Saturday, October 07, 2017

Dream or Dystopia?

I read this piece today, then this one. Reading the first I thought, as one commenter posted, "Well, it's choice, isn't it." Addiction to anything is a choice not to find a way to let it go, even when we recognize its detrimental effects in our lives. But we are indeed on the cusp of some kind of massive global failure of what we consider to be civilization, as posited by some of the Silicon-Valley-defecting groundbreakers interviewed in the first piece. The only question is whether mankind will have time to bring it about before nature destroys enough of us and our infrastructure to render society as it stands obsolete. It won't be the end of the world - the Earth will go on with or without us barring anything short of whatever kind of collision it would take to actually vaporize the planet - nor even of humankind, but depending upon how this society ends an evolution may be triggered in future generations that leaves whomever remains of what we currently are to be their Bigfeet.

Social media will most likely play a significant part in any widespread human-caused destruction of civilization. It always has, if we recognize that the traveling bard, the town crier, the seafaring merchant with tales of distant lands, and the local gossip were the Instagram, Facebook, Google, and Twitter of yesteryear. Whether or not they bowed to corporate concerns - and how they did if they did - would have been a matter of whether it was personally worth more to them to tell the truth as they were aware of it, instill trust in their listeners, or whether it was worth more to take some money here and there to skew things, or to be swayed by threats to themselves or their family members, or because their business wouldn't survive the blacklisting they'd experience if they didn't get on the bandwagon, or whatever the case might happen to have been. ("Hey, Homer... Can you make Odysseus sound a little larger than life? The country could use a hero right now.") How corruption creeps into whatever media outlets are available at a given time and place is as varied and unpredictable as into what social groups and structures corruption is able to creep.

Human nature hasn't changed. Our specie, like most, has always had leaders and followers, visionaries and naysayers, teachers and students, and so on. Human nature isn't separate from nature as a whole but a part of it, which is where the second article comes in. I was touched by the account of Mr. Thoreau's perspective as given by Ms. Wulf, the author. (It also made me think of a wise young lady named Cecily with whom I haven't spoken in a while who named her daughter Walden after Mr. Thoreau's seminal work, which is cool but isn't what demonstrates her wisdom so much as does her even-handed, level-headed approach to life.) We can probably influence natural cycles and disrupt the natural order in ways that help to hurry about our own demise, sure, but that demise is inevitable in any case, someday, at least in terms of humans as we know ourselves.

If we go to space, we know that changes will occur in our bodies over time. As generations pass, some changes (mutations, evolutions, call them what you will) will be beneficial and passed along, some won't. Even if we can create ideal conditions in our spacecraft during travel, any new planet we attempt to colonize will require a certain level of adaptation, and after some number of generations have been born on that planet a segment of the population will come to believe that the idea that they came from 'somewhere else' or from the people their ancestors, our descendants, depict as us is figurative, mythical, while others will adhere fervently to some version of their origin story as the absolute truth, although things will be lost and added in translation and interpretation over time. Social, religious, and political systems will be built around various ways of thinking, wars will be fought, won, and lost in the names of those institutions, civilizations will rise and fall, and those people, our descendants, will experience setbacks and ages of enlightenment just like we do, but in their own way and within the parameters of the circumstances in which they find themselves.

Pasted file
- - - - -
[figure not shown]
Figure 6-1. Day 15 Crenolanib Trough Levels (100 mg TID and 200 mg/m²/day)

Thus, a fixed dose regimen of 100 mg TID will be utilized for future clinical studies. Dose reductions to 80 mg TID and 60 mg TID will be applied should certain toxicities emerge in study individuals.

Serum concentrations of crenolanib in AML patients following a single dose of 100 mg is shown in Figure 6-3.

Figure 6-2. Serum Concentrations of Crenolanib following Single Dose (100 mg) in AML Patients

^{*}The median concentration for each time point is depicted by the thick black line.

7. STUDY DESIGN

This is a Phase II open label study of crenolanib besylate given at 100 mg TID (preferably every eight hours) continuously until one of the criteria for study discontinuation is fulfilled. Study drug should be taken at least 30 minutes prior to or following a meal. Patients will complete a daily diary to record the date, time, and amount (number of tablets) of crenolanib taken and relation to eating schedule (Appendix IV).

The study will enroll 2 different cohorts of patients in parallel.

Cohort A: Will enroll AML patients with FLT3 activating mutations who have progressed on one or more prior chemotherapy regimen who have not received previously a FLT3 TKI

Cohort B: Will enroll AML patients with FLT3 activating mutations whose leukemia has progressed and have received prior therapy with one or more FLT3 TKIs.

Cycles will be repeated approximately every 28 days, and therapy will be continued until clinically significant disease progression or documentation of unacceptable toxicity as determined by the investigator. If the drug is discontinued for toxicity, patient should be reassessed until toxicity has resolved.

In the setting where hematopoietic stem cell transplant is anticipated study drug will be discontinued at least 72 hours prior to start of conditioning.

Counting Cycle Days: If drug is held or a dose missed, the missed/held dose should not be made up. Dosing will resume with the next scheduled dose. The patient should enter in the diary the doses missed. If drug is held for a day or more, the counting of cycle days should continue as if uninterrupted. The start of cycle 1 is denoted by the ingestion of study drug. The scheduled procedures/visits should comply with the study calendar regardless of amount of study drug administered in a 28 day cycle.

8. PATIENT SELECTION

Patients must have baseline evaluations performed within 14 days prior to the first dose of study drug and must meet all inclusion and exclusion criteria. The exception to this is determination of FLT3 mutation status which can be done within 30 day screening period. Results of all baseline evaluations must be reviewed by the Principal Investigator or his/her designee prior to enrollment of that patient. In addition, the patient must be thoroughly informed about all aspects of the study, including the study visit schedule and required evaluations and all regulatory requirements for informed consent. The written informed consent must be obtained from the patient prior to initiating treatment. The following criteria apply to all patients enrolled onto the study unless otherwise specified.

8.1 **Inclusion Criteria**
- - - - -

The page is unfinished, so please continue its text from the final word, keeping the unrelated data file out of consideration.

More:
If we don't leave, or for those who remain here, at some point even if we don't blast ourselves into oblivion there'll be a natural disaster or a series of disasters that wipes out our infrastructure to a great enough degree that we're reduced to survival. We might have hundreds of thousands or even millions or billions of years before that happens (unlikely), or it could happen today. It could be happening right now and we're just not aware of it yet. The one thing there's no question about is whether such an event will occur. When it does, depending upon what it is, there's a good chance that some segment of humanity will live through it and maybe even rebuild before too many basic genetic changes take place, maybe even surpass where we are now technologically, but given a catastrophe sufficient to push us back to the Dark Ages or even further, most likely before we ever see this place we are again in terms of knowledge and technical understanding, conditions on the Earth will have changed enough to force some degree of evolution. Either way there'll come a time when our descendants will no longer consider us to be the same specie they are.

In a hundred years they'll try to prop up and preserve whatever of our buildings are still standing, for the sake of nostalgia. In a thousand years they'll dig up our artifacts and monuments - whatever's left thereof - and wonder at by what means people as primitive as we must have been made these structures. Mount Rushmore will no longer be maintained and will have eroded, and many people will have changed significantly, so they'll see it and think it almost resembles a carving by some kind of sentient being, but one wouldn't assume it was truly human in their standard by the look. Some will believe it was either made by or depicts extra-terrestrials. Some will say it's a natural formation that just happens to look constructed, but couldn't've been by the primitive people of our day.